Natural navigation in regard with the ODT is simply the movement of the system user in a enclosure with physical actions and movements in a virtual terrain.
The Cyberith Virtualizer is a notable name in the OTDs. It consists of a headset in place of a enclosure and all the rest is mostly the same. Cyberith GmbH is currently working on it’s probably third prototype.
Virtual Retinal Display (VRD)
The VRD is a display technology that draws a display directly on the retina. The user sees what seems to be simulated environment flowing in front of them. The projection moves the virtual image to a distance that allows the eye to focus comfortably. No real image is ever produced with the VRD. Rather, an image is formed directly on the retina of the user’s eye.
With a VRD, defects in the human eye can be possibly bypassed. Additionally, the seen image could be augmented with other information and brightness of the system doesn’t affect the image formed on the retina.
The benefits of a VRD are far greater than any of the displays and less hazardous.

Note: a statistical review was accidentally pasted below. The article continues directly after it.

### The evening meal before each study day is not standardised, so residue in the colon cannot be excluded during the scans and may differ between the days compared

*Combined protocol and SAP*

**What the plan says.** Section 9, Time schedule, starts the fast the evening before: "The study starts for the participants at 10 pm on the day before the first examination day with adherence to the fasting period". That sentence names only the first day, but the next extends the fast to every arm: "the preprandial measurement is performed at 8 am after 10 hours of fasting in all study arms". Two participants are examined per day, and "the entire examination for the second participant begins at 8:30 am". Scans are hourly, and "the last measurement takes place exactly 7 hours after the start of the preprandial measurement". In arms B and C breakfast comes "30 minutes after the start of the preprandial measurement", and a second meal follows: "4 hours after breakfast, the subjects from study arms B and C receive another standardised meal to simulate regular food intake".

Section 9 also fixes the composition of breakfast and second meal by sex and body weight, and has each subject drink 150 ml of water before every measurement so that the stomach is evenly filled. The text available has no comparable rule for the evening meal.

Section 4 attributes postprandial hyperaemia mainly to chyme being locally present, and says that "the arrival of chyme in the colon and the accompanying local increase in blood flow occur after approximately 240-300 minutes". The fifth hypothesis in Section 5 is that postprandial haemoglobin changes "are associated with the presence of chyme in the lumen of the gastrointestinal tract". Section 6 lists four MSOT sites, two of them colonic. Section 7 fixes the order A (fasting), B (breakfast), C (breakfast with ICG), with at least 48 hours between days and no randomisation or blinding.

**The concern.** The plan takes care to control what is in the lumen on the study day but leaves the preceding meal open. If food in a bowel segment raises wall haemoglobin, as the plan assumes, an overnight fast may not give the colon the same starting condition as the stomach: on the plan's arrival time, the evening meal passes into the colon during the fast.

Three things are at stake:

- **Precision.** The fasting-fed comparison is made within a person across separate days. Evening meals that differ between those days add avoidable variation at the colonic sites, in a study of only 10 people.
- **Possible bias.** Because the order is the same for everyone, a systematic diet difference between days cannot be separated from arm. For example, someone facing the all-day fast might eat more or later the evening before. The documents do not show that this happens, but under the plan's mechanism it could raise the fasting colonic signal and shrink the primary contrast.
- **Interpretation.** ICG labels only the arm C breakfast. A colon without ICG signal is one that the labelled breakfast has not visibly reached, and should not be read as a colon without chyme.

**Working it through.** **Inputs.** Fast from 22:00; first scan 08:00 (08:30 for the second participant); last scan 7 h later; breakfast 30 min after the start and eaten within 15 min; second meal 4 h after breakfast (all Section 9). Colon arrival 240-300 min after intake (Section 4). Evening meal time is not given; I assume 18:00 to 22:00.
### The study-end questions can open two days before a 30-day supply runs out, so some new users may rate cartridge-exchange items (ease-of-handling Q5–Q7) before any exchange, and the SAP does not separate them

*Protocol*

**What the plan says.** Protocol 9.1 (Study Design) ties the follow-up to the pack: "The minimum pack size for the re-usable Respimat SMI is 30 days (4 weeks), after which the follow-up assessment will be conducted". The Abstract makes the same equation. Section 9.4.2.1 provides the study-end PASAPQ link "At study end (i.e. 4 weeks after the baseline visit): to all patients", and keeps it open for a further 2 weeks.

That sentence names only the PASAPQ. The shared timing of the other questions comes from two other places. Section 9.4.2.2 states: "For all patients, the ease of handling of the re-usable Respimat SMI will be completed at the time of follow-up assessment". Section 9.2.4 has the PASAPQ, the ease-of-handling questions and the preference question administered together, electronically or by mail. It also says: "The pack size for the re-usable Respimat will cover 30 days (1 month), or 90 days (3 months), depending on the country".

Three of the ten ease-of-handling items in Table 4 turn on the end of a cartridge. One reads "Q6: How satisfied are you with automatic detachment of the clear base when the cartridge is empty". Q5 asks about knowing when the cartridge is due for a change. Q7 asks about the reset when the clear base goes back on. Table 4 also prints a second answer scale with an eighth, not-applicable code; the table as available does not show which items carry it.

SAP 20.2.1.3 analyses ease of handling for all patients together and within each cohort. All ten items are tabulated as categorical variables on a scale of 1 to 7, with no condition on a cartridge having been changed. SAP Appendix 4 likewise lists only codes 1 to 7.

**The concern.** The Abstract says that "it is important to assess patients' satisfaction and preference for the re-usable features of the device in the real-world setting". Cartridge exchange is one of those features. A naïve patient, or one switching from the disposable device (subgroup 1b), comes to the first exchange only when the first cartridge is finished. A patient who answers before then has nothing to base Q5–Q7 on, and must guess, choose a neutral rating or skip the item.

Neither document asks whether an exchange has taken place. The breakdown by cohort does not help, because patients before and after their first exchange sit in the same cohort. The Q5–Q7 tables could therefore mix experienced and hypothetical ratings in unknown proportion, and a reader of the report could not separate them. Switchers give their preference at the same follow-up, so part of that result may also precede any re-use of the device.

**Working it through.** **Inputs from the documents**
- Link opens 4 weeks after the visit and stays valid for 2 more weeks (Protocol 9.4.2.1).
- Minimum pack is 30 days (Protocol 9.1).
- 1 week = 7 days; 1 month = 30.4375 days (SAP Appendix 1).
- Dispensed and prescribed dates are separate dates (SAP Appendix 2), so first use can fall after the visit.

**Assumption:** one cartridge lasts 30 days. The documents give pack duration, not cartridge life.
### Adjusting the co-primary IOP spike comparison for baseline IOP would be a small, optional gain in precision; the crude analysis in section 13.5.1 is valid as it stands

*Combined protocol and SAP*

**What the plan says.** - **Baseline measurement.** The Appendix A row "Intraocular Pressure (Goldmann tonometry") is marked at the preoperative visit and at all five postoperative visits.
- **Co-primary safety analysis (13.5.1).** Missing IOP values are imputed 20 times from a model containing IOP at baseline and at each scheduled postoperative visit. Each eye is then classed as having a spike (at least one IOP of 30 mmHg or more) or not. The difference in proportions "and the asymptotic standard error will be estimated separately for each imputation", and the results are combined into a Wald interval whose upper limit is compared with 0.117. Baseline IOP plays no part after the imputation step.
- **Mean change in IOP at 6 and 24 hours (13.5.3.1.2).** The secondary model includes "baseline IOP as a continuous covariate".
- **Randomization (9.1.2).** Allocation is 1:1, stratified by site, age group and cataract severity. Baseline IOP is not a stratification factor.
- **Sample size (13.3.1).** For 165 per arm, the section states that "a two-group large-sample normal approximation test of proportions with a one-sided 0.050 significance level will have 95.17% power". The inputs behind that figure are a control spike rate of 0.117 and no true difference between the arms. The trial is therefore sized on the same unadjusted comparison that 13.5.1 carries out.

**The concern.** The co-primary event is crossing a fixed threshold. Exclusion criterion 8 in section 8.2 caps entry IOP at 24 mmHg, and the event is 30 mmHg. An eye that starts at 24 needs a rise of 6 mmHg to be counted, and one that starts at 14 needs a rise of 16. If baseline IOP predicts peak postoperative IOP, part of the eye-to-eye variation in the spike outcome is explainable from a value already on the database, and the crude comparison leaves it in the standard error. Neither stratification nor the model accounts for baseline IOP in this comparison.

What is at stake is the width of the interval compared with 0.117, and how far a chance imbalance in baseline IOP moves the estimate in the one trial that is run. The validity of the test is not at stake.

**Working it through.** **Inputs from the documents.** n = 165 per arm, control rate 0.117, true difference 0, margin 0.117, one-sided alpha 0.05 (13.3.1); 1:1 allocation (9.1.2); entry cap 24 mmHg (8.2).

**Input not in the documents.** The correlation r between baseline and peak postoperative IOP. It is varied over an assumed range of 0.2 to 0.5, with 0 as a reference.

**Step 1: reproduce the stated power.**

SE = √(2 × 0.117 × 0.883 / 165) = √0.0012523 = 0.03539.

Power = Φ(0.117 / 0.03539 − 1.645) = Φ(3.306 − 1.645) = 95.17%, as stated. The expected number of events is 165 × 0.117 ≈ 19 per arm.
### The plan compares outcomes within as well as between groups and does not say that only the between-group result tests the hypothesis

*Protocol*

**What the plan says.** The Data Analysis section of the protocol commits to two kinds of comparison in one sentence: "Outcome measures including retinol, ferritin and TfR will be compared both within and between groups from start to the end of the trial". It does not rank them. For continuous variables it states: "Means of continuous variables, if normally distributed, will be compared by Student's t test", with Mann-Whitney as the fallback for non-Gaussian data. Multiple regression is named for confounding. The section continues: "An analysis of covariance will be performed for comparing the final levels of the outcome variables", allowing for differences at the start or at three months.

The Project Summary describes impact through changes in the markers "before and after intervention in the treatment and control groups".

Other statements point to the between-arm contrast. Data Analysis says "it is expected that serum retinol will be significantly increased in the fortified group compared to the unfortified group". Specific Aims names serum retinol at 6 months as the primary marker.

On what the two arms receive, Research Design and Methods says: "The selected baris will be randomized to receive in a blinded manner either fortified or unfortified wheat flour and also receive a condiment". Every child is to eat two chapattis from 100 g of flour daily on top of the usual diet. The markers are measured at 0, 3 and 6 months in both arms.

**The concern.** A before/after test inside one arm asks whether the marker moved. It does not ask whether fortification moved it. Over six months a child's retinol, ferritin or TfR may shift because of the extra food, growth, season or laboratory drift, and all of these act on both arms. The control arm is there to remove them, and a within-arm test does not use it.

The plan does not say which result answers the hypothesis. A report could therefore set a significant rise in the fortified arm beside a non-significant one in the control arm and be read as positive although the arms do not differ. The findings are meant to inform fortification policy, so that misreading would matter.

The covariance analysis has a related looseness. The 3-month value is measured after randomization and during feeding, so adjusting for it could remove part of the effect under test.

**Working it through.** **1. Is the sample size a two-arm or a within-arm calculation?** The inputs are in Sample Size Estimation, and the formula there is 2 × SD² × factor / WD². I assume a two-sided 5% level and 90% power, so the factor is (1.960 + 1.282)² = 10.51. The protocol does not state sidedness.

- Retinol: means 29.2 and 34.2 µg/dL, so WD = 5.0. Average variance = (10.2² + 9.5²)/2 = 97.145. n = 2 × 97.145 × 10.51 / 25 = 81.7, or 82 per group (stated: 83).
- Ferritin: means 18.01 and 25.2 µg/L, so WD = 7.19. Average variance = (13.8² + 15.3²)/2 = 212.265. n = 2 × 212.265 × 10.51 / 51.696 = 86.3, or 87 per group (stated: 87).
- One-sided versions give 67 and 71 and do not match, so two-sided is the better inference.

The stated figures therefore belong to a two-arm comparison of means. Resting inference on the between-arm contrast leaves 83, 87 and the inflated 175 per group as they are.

- Potentially very small and lightweight, glasses mountable
- Large field and angle of view, greater than 120 degrees
- High resolution, approaching that of human vision
- Full color with better potential color resolution than conventional displays
- Brightness and contrast ratio sufficient for outdoor use
- True stereo 3D display with depth modulation
- Bypasses many of the eye’s optical and retinal defects
Sometimes referred to as the ‘Wired Glove'(because it has lot’s of wires in and around it, duh) was thought to be the peek to which human intelligence could reach in developing sensor technologies. Generally, it is considered to be very expensive. Nevertheless, it is a glove used for human-computer interaction and is a input device.